As Vulture’s Gazelle Emami put it, “TV, as a form, is constantly in flux,” and there is no better example of the rapid change in the production and distribution of content then HBO’s High Maintenance. High Maintenance doesn’t only mark the arrival of the short film on television, but also is a first mover in a trend that we are going to see accelerate in the next few years; shows originating from content and personalities that already have a mobile presence through webisodes, vlogs, YouTube and other video sharing platforms.
The success of High Maintenance has led to more opportunities for indie filmmakers on television, evidenced by Joe Swanbers’ upcoming series on Netflix, and the Duplass brothers’ series on HBO. Last year’s premiere of HBO’s High Maintenance was the first on TV, but is the seventh overall. The show began as a Vimeo web series in 2012 and was later funded by Vimeo, receiving the title as “the greatest show not on television.”
High Maintenance’s co-creator Katja Blichfield said the idea “was just us throwing something at the wall to see if it stuck,” in an interview discussing short films on television. The show cut through the clutter of low-budget webisodes with low production value and immediately “stuck” because of its well-thought out plot development and impressive production. As a result, the show’s first season was regarded by some critics as one of the best shows… on television. Not only has the show’s success spawned similar orders from cable networks, it has served as a catalyst for relatively unknown creators to have creative authority over their work.
It’s no secret in the media industry that traditional cable networks are under pressure as their brand strength is weaning in an increasingly fragmented media landscape where people watch shows, not networks. The traditional cable bundle has been slowly losing its appeal among price sensitive consumers who want a tailored entertainment experience which has resulted in significant subscriber loses (8M last year). As “skinny” bundles and a-la-carte internet-pay-tv packages continue to gain favor, network license fees will continue to decline. I don’t believe that the cable bundle will dissipate in the next 10 or even 50 years, as bundled services, regardless of industry, deliver higher value than a-la-carte offerings – but the threat is real and networks are increasingly making riskier bets with their production and distribution strategy.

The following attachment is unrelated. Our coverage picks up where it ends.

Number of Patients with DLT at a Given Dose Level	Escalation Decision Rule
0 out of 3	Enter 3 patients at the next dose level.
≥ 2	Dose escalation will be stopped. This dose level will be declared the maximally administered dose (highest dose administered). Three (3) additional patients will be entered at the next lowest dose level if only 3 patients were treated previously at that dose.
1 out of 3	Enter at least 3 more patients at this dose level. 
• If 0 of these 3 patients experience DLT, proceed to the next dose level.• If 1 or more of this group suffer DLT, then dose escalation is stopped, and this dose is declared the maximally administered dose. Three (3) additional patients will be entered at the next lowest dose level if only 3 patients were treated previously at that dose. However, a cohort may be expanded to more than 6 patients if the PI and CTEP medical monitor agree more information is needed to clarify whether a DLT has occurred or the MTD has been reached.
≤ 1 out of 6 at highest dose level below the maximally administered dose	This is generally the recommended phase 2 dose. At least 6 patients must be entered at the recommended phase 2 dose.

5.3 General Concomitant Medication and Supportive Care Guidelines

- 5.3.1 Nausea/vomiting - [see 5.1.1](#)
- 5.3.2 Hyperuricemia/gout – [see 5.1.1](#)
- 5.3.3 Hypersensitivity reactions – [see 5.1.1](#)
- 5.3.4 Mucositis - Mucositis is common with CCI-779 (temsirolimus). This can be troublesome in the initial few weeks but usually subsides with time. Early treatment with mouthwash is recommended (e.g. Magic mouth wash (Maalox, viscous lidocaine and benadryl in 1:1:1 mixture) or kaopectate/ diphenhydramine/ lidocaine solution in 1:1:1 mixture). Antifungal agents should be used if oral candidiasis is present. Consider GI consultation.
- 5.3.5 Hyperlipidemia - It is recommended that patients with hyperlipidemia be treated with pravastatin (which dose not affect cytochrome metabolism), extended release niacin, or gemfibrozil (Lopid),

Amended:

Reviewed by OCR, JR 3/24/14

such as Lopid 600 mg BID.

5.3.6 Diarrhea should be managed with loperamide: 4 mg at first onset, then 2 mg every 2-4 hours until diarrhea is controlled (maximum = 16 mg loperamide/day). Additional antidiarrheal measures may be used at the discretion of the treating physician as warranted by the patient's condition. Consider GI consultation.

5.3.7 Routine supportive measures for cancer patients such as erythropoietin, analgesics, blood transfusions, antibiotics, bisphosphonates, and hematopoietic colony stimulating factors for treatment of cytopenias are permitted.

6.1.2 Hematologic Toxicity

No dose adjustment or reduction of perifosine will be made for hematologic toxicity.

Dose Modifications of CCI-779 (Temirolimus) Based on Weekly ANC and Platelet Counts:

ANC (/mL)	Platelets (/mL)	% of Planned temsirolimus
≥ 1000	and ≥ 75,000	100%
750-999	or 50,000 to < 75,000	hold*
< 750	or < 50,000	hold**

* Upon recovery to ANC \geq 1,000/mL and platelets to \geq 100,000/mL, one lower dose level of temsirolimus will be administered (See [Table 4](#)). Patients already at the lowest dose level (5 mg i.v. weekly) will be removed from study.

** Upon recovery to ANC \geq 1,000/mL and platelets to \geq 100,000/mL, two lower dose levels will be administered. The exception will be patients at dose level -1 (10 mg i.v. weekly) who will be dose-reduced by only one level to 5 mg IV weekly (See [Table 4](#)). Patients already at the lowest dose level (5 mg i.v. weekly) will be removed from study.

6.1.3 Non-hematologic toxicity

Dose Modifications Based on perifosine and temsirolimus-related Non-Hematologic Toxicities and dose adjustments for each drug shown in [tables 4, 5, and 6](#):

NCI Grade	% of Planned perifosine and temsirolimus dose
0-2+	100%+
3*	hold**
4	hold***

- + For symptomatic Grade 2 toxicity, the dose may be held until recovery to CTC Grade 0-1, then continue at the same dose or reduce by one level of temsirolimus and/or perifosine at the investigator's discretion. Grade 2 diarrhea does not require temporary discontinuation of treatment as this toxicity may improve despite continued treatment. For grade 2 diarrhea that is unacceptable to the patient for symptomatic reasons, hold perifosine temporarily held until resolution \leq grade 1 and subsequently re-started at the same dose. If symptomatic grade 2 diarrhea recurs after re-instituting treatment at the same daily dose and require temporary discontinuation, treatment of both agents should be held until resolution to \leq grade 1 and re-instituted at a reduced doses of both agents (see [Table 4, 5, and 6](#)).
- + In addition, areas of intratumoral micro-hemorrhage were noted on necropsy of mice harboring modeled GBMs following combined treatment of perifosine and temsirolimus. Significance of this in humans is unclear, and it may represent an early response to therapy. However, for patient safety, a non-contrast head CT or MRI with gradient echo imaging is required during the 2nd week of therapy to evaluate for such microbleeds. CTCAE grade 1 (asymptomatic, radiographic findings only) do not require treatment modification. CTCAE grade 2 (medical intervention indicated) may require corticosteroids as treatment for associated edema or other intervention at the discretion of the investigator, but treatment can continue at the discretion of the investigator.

As technology and media continue to converge, technology companies are becoming media companies (Amazon, Apple) and traditional media companies are becoming tech companies. Legacy media companies are building out robust digital platforms, utilizing targeted advertising and investing in AI and machine learning to fuel expensive recommendation systems (Netflix values their recommendation system north of $1 Billion). Networks have been forced to be more creative and innovative in their approach to original content as streaming behemoths with deep pockets continue to take bigger risks without the repercussions that traditional, linear TV networks face.
Though High Maintenance’s structure may seem odd or even futuristic for a linear cable network, presenting vignettes of indifferent length, ranging from the time of a YouTube clip to a standard sitcom, it will become commonplace. Networks need to capture Millennials, and more specifically Gen Y viewers who are used to and will continue to grow up in a digitally fragmented world. In the past two years, we’ve see cross-platform distribution and viewing become commonplace. I believe the content creation will follow the distribution model as the distinction between short form and long form creators, producers, and actors will continue to dissipate as the importance of digital influencers will allow traditional networks to stay prominent and age with the next generation of viewers.